PSYCHOLOGY

“Everything”: That’s How A Boy Explains What His Brother With Down Syndrome Means To Him

Date August 23, 2018 11:07

Lots of people who have no idea how it is to live with a person with Down syndrome think it’s a burden, while for those who actually have such people in their families, the reality is a bit different.

How people feel about having a brother or sister with Down syndrome?

According to a study by Skotko B.G., Levine S.P., Goldstein R. published on ncbi.nlm.nih.gov, the majority of brothers and sisters who have siblings with Down syndrome said they are proud of having them. 96% of the surveyed people said they had affection for their brothers and sisters with this condition. And only 5% would trade them for another brother or sister without DS.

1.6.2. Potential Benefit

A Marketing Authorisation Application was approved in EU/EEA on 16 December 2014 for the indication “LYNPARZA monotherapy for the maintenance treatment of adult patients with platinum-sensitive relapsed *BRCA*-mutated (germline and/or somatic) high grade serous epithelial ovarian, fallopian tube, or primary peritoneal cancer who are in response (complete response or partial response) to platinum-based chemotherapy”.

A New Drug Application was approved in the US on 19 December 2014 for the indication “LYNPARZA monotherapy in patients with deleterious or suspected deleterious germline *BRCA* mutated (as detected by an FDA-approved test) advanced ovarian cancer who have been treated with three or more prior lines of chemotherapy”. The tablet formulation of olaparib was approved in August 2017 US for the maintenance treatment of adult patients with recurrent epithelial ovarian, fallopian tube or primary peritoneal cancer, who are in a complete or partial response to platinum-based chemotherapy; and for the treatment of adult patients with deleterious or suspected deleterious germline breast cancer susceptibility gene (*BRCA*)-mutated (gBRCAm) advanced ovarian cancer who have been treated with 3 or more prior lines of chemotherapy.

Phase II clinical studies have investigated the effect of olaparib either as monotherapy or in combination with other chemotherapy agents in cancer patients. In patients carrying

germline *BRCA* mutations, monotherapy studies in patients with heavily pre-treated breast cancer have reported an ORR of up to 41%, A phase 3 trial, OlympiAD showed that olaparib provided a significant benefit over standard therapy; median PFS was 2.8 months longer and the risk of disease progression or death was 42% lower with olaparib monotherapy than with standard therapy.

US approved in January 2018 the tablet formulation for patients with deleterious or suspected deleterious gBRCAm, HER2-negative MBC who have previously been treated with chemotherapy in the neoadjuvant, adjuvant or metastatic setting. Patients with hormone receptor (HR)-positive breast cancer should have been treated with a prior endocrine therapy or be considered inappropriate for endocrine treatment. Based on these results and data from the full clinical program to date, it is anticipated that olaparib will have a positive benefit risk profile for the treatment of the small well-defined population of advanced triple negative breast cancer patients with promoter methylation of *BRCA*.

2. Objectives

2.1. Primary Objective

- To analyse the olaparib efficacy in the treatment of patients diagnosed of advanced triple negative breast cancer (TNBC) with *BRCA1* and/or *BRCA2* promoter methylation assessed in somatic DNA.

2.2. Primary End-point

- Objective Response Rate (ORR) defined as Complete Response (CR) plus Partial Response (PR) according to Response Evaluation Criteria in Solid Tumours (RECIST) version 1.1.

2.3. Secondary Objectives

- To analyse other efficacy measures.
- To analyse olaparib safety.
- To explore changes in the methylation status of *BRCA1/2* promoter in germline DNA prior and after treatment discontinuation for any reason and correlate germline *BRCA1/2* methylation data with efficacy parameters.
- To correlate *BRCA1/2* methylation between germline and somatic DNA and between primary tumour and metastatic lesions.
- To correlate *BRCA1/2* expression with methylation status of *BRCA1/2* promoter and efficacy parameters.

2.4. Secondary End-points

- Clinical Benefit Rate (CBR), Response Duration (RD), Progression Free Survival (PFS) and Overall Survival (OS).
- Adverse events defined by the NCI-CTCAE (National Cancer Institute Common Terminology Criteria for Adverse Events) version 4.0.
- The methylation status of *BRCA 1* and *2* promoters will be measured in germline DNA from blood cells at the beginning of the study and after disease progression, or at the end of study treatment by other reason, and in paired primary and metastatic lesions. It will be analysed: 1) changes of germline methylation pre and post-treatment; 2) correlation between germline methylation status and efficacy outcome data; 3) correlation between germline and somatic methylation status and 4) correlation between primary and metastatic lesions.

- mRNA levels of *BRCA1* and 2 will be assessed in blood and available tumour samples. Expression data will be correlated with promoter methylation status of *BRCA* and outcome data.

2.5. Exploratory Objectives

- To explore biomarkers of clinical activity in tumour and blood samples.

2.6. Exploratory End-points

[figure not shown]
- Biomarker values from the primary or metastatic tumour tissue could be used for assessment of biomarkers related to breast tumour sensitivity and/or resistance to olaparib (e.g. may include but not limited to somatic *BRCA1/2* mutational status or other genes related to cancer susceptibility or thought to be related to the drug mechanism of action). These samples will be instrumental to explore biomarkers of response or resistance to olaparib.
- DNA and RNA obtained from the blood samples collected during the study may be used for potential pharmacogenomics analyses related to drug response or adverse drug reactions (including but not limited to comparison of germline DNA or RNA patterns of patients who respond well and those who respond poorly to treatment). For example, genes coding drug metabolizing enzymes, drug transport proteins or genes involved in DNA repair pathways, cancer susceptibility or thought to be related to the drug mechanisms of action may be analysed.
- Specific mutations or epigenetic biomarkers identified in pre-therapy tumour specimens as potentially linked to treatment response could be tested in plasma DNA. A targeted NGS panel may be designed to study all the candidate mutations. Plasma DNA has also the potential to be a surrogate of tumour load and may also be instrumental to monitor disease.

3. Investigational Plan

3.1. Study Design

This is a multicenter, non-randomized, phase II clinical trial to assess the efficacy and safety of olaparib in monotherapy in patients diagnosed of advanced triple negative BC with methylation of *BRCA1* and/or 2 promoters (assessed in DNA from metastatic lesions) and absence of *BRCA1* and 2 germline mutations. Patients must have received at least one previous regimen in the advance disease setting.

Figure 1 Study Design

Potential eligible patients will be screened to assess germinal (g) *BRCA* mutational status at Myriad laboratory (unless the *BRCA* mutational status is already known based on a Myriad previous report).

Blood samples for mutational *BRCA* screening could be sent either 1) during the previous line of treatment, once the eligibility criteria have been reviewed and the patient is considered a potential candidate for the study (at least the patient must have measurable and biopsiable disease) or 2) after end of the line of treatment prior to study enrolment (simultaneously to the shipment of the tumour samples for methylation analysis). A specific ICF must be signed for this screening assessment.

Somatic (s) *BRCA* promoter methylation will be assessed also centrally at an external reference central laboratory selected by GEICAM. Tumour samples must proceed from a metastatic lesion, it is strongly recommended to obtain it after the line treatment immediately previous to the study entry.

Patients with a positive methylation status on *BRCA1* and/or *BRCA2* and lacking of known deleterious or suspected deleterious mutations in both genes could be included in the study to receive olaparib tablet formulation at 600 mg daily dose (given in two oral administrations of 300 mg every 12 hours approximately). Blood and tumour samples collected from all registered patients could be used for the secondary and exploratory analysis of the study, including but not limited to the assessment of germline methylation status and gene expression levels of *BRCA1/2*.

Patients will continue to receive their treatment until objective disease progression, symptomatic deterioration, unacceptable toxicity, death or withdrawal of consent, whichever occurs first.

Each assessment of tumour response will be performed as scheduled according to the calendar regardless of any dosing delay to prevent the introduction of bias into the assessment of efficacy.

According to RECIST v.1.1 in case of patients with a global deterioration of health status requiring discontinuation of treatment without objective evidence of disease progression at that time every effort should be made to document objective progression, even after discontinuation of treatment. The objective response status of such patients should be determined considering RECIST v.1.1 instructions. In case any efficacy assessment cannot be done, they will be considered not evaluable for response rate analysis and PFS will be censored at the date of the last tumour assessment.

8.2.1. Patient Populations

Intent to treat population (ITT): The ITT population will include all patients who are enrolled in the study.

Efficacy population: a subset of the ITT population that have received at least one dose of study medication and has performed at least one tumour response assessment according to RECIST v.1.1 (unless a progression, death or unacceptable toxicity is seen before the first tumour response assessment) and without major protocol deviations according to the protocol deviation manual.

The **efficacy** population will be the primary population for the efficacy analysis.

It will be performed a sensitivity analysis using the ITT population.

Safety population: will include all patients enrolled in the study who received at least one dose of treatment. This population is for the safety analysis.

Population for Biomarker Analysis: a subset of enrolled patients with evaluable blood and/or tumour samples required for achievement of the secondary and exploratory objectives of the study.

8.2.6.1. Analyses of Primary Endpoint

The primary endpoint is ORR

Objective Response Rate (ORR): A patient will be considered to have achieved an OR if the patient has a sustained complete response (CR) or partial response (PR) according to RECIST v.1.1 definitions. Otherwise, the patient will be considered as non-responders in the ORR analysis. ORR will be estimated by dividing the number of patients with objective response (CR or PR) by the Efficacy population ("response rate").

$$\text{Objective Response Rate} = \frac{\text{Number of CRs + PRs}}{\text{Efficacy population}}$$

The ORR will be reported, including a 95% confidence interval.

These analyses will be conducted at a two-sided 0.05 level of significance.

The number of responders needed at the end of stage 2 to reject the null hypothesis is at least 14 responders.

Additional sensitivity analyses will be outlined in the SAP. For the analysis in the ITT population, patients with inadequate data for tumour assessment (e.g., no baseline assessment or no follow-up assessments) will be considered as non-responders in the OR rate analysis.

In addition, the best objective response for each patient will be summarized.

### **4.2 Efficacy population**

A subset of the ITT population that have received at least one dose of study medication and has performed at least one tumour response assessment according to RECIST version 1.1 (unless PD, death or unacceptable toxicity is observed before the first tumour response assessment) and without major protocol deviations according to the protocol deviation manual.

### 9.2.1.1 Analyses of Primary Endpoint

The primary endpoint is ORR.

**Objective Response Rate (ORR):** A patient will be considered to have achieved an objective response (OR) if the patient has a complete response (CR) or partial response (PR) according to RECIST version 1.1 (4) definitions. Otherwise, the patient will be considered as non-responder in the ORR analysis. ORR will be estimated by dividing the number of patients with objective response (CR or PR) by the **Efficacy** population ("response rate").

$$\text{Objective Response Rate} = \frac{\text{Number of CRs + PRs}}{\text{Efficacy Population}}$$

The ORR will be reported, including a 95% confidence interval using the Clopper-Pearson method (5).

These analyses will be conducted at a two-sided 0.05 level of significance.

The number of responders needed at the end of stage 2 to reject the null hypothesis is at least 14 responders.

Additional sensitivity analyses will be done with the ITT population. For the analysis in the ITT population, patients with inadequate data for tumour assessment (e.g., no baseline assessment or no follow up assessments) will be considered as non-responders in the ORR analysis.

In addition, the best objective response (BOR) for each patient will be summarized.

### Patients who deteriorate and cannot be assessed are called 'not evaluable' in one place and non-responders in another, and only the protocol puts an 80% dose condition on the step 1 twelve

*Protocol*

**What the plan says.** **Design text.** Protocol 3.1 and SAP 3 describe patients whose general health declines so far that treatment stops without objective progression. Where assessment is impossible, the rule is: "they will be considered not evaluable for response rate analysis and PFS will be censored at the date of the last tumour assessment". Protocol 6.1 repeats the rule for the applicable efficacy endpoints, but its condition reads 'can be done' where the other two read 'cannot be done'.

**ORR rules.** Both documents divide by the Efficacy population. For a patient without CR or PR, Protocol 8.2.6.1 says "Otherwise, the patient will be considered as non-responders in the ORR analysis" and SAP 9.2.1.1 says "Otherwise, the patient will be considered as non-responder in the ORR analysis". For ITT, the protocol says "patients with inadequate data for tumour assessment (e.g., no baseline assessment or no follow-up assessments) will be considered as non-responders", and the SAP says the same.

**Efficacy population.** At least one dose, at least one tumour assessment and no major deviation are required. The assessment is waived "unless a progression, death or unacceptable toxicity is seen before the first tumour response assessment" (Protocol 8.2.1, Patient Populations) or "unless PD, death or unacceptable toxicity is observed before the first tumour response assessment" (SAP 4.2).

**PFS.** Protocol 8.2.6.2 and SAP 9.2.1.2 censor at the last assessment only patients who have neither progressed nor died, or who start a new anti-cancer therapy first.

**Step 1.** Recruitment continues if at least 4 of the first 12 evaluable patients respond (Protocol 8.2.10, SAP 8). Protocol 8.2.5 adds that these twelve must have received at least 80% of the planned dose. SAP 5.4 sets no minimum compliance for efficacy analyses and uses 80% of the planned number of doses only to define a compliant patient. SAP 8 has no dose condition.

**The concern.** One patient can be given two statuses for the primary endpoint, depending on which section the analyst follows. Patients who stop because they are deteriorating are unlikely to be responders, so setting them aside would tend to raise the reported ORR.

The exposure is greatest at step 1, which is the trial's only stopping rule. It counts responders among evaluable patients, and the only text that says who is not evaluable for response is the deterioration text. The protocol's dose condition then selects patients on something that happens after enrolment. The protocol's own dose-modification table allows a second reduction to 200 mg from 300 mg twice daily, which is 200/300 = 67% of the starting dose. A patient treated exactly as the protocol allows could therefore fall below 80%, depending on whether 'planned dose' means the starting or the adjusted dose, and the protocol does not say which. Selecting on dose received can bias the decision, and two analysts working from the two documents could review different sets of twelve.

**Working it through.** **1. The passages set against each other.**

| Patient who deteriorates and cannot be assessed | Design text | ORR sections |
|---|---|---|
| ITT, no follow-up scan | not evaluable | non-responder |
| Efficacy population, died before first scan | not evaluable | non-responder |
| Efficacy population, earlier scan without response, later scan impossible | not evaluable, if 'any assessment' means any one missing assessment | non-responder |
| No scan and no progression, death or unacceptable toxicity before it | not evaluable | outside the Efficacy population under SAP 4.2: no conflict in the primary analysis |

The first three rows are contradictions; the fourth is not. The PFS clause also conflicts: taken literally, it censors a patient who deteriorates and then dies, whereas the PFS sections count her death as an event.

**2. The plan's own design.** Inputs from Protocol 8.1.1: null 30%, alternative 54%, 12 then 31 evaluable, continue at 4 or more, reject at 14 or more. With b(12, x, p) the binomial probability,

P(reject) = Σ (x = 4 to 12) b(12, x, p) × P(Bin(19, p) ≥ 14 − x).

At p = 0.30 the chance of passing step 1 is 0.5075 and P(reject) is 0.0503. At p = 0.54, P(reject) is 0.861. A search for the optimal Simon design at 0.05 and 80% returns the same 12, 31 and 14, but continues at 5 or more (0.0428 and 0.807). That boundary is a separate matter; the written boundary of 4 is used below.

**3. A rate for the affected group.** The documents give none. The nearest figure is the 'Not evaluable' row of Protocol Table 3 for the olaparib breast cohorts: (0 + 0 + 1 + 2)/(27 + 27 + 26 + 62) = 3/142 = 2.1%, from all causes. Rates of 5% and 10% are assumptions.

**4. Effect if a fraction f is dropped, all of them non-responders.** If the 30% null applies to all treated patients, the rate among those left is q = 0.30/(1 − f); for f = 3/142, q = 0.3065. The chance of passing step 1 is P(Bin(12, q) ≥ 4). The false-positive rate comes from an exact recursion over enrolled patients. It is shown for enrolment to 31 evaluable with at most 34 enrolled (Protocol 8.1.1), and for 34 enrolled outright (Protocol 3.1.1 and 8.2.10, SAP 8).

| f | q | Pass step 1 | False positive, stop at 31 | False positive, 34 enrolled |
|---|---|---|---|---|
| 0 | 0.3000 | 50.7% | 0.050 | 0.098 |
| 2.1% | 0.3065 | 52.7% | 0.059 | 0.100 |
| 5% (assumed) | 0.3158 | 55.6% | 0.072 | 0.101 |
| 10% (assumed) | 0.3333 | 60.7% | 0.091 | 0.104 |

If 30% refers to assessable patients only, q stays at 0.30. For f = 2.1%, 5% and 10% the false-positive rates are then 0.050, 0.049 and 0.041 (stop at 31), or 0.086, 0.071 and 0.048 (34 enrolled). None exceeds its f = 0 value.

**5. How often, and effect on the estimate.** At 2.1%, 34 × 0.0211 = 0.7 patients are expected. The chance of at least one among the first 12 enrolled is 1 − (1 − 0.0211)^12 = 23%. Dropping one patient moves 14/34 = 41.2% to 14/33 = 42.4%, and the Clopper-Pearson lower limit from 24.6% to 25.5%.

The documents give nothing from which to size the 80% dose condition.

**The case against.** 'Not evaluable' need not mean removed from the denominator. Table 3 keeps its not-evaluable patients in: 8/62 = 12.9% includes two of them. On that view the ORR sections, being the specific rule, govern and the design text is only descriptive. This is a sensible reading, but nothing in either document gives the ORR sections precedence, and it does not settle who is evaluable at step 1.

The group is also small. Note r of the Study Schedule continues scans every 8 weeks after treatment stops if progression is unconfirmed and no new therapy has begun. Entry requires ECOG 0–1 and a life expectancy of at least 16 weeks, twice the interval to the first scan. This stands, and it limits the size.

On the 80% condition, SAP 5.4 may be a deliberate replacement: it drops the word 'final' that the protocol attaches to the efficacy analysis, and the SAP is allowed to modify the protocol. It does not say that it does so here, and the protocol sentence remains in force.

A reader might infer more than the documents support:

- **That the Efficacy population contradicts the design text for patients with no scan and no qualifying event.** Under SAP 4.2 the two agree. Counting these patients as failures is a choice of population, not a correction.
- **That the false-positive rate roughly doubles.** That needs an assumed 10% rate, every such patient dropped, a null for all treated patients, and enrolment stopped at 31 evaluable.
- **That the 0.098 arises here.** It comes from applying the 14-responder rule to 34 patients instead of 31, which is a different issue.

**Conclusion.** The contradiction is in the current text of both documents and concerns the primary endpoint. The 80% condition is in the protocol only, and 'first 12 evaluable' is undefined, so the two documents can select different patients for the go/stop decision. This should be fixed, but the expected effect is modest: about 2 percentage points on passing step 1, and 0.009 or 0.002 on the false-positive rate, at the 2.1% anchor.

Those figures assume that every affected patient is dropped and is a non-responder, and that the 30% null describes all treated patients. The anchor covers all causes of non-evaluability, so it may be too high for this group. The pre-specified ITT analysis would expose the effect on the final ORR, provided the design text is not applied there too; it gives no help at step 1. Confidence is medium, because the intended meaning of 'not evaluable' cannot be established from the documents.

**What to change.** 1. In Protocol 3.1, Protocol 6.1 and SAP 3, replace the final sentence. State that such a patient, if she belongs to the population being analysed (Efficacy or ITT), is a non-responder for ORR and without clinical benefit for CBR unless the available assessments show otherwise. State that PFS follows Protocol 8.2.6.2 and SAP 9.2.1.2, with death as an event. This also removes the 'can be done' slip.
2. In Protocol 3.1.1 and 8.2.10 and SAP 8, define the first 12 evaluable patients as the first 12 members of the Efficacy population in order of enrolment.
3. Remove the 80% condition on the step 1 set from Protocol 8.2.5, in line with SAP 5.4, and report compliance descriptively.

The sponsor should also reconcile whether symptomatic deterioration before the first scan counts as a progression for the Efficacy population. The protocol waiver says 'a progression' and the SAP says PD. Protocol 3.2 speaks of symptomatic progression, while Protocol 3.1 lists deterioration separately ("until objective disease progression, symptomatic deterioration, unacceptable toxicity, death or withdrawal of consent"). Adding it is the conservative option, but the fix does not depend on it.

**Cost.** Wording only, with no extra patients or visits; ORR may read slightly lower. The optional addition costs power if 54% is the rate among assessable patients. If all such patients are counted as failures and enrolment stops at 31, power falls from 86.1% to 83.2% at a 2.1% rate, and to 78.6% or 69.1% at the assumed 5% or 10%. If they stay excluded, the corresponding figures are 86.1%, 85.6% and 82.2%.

Viral video of Griffin and Turner

Last summer, Griffin and Turner stole hearts in a viral video where they were asked some questions about one another. Two brothers showed their deep brotherly love can overcome everything, even growing up. They admitted they would continue having fun and laugh in the future the way they do it now, and it’s so precious.

Another example, when Griffin was asked what was his favorite thing about Turner, he didn’t hesitate to say it is the fact he is his brother. And it’s as simple as that.

During one of the Little Big Shots, the brothers proved their love once again when Griffin was asked what Turner means to him, he answered: "Everything". That's the biggest thing he could have ever done.

Father’s revelation

In 2016, the boys’ father posted a video on his Facebook page describing both awkward and awful incident that had happened to him. He overheard a father telling his son that Down syndrome was an illness of "not knowing anything."

Robb Scott blamed himself for not stepping in right there and said to his son with Down syndrome that he is the most wonderful thing that’s even happened to him.

So when other people don’t understand the value of something, it doesn’t necessarily mean it’s bad. They just look at it from another angle.

Down Syndrome